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Cycling

Tirreno-Adriatico stage 4: Cummings solos to victory in Foligno


Stephen Cummings (Dimension Data) went from team player to stage winner after a strong ride into Foligno on stage 4 of Tirreno-Adriatico. Cummings attacked his escape group inside the final three kilometres and soloed to the line to take victory ahead of Salvatore Puccio (Team Sky) and his teammate Natnael Berhane.

“We were trying to do a stage for Edvald Boasson Hagen, we thought that he was the best chance for today. He’s in super form, so I was there as the policeman but it came to 3km and normally I can do 3km alone. I tried to do that strategy. I don’t know if that was ok but it seemed to work out,” Cummings said before collecting his prize for stage winner.

“I was pretty confident and pretty aero on the bike. Everybody else had been pulling and I hadn’t been pulling. It was good having Edvald behind because it meant that I didn’t have to do any work. It was a great team performance and I was just lucky at the end.”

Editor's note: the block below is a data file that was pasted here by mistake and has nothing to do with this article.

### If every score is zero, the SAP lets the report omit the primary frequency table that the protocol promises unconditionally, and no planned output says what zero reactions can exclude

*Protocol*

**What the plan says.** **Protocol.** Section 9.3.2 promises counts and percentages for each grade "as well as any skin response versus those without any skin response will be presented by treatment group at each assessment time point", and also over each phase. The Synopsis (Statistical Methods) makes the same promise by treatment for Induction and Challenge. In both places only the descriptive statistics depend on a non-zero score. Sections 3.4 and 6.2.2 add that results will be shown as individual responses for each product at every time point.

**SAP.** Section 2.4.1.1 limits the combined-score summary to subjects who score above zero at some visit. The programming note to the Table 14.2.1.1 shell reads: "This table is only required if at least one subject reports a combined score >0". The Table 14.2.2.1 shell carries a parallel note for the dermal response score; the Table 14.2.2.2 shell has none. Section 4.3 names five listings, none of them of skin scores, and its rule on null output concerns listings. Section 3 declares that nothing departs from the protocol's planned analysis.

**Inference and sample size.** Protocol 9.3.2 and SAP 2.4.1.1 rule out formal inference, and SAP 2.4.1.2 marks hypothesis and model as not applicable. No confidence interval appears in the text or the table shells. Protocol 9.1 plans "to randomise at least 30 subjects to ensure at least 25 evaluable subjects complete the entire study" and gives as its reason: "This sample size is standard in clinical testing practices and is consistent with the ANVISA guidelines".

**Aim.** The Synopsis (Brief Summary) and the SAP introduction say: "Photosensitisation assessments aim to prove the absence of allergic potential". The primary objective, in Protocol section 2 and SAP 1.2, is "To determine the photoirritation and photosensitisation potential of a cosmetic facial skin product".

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After chasing down several attacks in the final 20 kilometres to keep his teammate Edvald Boasson Hagen in contention, Cummings found himself in the race-winning move. It had been instigated by Matteo Montaguti (AG2R La Mondiale) at the foot of the final climb, and the Dimension Data rider quickly joined along with Puccio. With his teammate still behind, Cummings was able to sit on the bunch, refusing to budge despite insistence from Puccio.

The pace was high in the bunch and it took time for them to build any sort of advantage. Before they were too far up the road, three more riders joined them, and they were Berhane, Jan Bakelants (AG2R La Mondiale) and Daniel Moreno (Movistar). As Puccio did most of the work, Cummings laid in wait for the perfect moment.

A strong time triallist, Cummings knew that he could hold a quick pace over the three kilometres remaining. The 34-year-old was able to take advantage of the indecision behind, with nobody willing to step forward and bring him back. Cummings continued to build his advantage and would eventually cross the line 13 seconds ahead of the chasers, plenty of time to enjoy his celebration.

You can read more at Cyclingnews.com





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